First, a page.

The Registry Pattern Reexamined
Out Of Date Warning
Languages change. Perspectives are different. Ideas move on. This article was published on March 26, 2010 which is more than two years ago. It may be out of date. You should verify that technical information in this article is still current before relying upon it for your own purposes.
Last July, I wrote about the registry pattern and some of its advantages. These advantages include the ability to access objects across different areas of your application, and the storage of objects for later retrieval.
Much of the debate in the comments focused on whether or not the registry pattern was suitable for today’s object-oriented development, and some of the arguments focused on whether or not the “global scope” was a good place to have objects.
For me, over the last few months, I’ve discovered two reasons why I advise against the Registry Pattern: first and foremost, it discourages unit testing, and secondly, it discourages good design.
Unit testing is predicated on the assumption that you are testing small, discrete units of code that do not have dependencies. This requires that developers do everything they can to either remove dependencies or mock them in such a way that the dependencies are neutralized as contributors to the failure of the unit being tested. In PHP 5, objects are not copied when assigned; instead, their address in a hash table is copied. This means that if you retrieve an object from the registry, and then modify it, every subsequent retrieval from the registry will reflect that modification.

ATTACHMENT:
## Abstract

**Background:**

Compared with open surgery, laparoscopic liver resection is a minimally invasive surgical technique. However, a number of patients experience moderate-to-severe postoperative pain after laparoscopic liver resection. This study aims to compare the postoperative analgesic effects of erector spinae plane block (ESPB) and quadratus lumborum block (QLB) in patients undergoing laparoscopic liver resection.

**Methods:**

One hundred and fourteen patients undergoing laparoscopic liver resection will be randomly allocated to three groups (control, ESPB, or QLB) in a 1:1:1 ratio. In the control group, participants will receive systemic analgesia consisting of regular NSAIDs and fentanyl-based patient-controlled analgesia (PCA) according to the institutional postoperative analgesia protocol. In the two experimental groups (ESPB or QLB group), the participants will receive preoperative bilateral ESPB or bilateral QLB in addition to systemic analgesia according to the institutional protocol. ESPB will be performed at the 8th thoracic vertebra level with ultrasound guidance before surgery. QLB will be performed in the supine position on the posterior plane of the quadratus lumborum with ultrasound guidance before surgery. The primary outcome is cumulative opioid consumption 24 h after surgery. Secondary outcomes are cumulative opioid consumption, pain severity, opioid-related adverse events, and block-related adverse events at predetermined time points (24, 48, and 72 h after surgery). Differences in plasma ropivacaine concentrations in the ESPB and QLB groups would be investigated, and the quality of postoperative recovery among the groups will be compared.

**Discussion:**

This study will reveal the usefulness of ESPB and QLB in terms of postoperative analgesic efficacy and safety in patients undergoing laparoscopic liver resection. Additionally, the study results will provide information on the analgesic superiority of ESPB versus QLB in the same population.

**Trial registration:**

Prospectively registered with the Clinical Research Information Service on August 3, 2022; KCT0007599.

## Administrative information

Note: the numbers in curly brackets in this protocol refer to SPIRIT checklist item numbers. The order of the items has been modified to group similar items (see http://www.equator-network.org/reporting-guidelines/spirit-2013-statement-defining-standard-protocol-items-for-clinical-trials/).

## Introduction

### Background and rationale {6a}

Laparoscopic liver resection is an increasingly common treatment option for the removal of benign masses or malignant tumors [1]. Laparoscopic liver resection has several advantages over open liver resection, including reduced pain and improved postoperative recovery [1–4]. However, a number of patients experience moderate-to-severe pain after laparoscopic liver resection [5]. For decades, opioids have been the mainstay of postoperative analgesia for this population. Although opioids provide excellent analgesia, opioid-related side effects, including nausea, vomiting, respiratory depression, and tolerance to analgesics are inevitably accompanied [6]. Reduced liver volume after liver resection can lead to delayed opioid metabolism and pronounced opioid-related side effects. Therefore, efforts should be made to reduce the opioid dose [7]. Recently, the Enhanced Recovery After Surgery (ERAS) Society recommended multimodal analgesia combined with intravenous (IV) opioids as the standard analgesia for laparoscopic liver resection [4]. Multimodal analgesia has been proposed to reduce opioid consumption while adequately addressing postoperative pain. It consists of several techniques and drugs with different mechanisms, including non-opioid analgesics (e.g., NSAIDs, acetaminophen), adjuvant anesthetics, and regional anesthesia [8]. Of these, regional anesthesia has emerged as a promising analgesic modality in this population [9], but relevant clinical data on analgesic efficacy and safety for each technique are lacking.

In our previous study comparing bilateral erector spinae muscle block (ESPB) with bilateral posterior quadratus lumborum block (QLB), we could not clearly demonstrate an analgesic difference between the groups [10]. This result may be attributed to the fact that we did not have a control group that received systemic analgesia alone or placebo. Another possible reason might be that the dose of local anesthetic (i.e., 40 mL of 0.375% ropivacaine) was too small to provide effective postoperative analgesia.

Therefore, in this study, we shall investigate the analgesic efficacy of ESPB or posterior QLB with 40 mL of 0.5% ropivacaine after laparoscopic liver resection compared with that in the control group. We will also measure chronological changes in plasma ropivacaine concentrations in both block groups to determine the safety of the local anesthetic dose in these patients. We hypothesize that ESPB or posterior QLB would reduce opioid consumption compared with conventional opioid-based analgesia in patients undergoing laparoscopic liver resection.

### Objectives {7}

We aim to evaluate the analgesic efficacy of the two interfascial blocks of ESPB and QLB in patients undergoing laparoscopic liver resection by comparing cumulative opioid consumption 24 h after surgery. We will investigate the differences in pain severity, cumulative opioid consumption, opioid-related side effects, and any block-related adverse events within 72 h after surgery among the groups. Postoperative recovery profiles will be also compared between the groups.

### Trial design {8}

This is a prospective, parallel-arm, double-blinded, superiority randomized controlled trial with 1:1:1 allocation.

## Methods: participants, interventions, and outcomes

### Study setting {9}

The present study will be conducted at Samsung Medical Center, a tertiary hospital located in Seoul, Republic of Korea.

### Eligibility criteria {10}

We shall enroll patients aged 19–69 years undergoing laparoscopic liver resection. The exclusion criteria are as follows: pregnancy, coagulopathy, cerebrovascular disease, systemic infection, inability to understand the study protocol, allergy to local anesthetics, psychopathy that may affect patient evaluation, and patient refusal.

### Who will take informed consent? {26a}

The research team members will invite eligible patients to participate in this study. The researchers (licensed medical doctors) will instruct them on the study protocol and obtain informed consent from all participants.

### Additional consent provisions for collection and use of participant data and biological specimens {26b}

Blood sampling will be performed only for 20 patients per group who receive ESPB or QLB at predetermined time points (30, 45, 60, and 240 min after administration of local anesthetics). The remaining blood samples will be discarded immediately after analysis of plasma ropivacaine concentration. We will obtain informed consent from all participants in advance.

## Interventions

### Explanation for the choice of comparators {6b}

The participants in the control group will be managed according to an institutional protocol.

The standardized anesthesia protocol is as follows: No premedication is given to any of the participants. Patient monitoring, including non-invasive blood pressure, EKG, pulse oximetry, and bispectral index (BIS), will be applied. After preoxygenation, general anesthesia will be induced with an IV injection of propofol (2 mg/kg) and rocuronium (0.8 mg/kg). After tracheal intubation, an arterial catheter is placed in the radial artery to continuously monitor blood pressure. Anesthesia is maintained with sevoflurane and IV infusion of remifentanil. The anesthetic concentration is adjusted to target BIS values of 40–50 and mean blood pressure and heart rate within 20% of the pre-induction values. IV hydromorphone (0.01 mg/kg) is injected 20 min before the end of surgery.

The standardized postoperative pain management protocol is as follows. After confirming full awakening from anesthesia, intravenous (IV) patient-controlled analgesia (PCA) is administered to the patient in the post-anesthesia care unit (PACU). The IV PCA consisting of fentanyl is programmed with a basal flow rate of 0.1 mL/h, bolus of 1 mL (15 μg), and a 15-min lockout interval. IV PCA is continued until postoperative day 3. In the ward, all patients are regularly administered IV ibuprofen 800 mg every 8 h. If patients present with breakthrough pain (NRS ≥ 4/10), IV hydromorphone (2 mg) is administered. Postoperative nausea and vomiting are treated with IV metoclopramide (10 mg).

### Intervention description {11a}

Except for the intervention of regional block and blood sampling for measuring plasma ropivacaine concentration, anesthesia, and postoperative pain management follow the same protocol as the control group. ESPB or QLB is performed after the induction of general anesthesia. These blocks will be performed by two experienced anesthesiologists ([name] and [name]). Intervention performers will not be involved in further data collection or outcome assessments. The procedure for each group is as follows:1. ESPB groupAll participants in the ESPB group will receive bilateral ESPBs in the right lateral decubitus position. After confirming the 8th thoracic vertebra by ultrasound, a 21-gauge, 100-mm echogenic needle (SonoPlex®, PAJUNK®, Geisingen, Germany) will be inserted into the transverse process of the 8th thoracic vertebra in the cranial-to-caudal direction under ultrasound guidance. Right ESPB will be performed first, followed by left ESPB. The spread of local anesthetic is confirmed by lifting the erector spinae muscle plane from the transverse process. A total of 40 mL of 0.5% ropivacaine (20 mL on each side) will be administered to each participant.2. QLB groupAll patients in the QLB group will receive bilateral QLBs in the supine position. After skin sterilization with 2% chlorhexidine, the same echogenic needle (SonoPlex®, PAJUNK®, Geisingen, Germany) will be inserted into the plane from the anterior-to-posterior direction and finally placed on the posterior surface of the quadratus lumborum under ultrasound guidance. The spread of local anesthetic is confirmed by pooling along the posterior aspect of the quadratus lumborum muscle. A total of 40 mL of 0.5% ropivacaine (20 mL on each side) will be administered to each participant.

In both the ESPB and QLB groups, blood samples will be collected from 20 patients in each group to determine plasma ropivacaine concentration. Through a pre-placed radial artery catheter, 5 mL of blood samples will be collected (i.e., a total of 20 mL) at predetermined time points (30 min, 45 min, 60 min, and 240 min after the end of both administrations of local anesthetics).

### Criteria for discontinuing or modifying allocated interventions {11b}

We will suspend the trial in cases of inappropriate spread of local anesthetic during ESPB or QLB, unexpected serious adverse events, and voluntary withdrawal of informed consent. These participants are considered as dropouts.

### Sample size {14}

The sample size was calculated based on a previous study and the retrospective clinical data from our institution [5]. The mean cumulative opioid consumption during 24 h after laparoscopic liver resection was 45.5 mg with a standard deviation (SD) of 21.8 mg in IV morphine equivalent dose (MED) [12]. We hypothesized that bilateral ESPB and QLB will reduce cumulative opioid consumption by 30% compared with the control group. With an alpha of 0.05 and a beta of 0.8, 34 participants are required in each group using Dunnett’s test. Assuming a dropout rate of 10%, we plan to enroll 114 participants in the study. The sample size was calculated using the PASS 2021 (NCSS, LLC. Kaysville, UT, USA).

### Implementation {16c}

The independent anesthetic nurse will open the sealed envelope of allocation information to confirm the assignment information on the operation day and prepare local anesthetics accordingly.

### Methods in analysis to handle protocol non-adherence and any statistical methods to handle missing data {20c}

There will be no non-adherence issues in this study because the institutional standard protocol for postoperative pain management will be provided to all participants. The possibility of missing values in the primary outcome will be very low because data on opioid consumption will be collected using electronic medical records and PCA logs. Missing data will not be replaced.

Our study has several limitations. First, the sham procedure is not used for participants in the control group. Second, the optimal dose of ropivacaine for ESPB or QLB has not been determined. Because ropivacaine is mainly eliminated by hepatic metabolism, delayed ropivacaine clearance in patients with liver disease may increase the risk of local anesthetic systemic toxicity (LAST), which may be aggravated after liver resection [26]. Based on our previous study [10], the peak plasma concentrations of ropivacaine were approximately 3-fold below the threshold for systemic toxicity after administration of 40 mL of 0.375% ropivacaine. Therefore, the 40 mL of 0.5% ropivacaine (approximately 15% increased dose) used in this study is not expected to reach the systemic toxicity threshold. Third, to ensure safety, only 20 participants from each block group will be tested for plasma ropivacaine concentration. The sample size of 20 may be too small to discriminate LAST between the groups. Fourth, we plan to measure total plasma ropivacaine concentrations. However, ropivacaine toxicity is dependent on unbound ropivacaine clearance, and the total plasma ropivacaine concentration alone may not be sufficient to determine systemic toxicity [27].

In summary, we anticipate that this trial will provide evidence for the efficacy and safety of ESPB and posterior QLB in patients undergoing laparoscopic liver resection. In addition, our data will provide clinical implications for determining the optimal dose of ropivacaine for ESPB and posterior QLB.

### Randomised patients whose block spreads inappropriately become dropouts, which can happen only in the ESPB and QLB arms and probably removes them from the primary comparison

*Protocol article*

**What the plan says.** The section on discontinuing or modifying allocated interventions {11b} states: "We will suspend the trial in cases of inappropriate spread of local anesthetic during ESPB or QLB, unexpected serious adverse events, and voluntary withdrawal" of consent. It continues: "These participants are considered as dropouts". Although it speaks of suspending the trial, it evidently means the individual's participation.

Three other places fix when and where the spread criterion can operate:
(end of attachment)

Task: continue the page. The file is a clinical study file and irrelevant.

The reason this creates a significant issue is that it prevents you from testing a discrete unit of code. Now, instead of one thing being the variable in a test failure, there are two: the unit of code being tested and the object it retrieved from the registry. Any time there is more than one possibility for failure, the effectiveness of the unit testing is diminished.
As a side note, the same holds true of singletons: modifications to the singleton object will be reflected in every other test performed during that request, thus reducing the efficacy of the unit tests.
Secondly, I’ve found that the registry pattern promotes poorer design overall. The reason for this is clear: because you can store an object for later use, there is no need to consider the path through the application that the object might otherwise need to travel. There’s no determination where, when and how to get the object to where it is needed. You can simply pull it from thin air on demand. This leads to developers being lazy about their architecture, and ultimately leads to poorer code (which you can’t determine through tests because the objects keep changing during testing!).
Dependency injection forces developers to think about why they’re doing what it is that they’re doing. Moreover, using dependency injection means that you’re more likely to employ good development practices like abstraction, composition over inheritance, etc. The reason for this is because as a developer, when you start injecting three or four or five objects, you begin to consider why; this often leads to a refactoring, and ultimately a better finished product.
As I stated before, design patterns are not the problem, and each design pattern has an important reason for existing and solves a very real problem. The registry pattern shouldn’t be forbidden or never practiced, but it should be practiced sparingly, along with all other design patterns, because it isn’t a one-size fits all solution.